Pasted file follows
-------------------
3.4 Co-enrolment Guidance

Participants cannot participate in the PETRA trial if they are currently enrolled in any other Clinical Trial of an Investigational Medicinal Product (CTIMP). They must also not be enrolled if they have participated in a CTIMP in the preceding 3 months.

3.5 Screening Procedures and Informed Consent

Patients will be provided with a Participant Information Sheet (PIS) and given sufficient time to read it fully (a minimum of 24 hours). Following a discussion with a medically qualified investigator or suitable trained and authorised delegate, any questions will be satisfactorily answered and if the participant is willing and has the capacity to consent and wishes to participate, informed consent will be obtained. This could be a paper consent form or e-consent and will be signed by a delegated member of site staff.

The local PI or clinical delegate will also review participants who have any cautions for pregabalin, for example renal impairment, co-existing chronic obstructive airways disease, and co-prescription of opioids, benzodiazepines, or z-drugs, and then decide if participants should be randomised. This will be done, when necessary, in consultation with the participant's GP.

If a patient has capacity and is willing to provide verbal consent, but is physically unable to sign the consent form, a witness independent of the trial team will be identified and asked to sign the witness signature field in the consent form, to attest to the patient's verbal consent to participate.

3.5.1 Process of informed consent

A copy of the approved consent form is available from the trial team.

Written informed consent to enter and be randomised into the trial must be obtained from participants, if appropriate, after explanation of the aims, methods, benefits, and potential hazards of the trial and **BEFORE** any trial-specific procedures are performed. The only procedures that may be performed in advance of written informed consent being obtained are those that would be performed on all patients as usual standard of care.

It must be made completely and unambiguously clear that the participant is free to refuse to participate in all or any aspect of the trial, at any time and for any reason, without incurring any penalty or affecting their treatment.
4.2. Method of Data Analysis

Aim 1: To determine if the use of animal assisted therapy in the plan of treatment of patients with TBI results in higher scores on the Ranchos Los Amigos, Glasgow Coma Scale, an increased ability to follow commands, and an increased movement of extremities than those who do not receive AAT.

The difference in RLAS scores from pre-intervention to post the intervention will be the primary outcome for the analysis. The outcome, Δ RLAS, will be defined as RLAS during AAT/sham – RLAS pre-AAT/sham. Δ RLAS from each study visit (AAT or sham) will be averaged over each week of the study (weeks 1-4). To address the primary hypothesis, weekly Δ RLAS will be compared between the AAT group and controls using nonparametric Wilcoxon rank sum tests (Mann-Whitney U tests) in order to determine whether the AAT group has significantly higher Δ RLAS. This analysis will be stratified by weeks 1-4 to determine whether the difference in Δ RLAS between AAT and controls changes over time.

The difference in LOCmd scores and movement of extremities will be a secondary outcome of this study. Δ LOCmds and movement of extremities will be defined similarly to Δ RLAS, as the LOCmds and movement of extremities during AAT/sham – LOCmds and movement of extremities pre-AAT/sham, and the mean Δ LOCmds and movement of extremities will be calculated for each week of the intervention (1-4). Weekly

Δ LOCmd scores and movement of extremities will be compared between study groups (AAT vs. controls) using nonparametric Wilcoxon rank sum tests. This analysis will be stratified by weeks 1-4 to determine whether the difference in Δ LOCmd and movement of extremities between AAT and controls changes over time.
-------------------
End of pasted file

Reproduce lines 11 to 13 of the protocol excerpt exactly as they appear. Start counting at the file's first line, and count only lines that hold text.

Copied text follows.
4.2. Method of Data Analysis

Aim 1: To determine if the use of animal assisted therapy in the plan of treatment of patients with TBI results in higher scores on the Ranchos Los Amigos, Glasgow Coma Scale, an increased ability to follow commands, and an increased movement of extremities than those who do not receive AAT.

The difference in RLAS scores from pre-intervention to post the intervention will be the primary outcome for the analysis. The outcome, Δ RLAS, will be defined as RLAS during AAT/sham – RLAS pre-AAT/sham. Δ RLAS from each study visit (AAT or sham) will be averaged over each week of the study (weeks 1-4). To address the primary hypothesis, weekly Δ RLAS will be compared between the AAT group and controls using nonparametric Wilcoxon rank sum tests (Mann-Whitney U tests) in order to determine whether the AAT group has significantly higher Δ RLAS. This analysis will be stratified by weeks 1-4 to determine whether the difference in Δ RLAS between AAT and controls changes over time.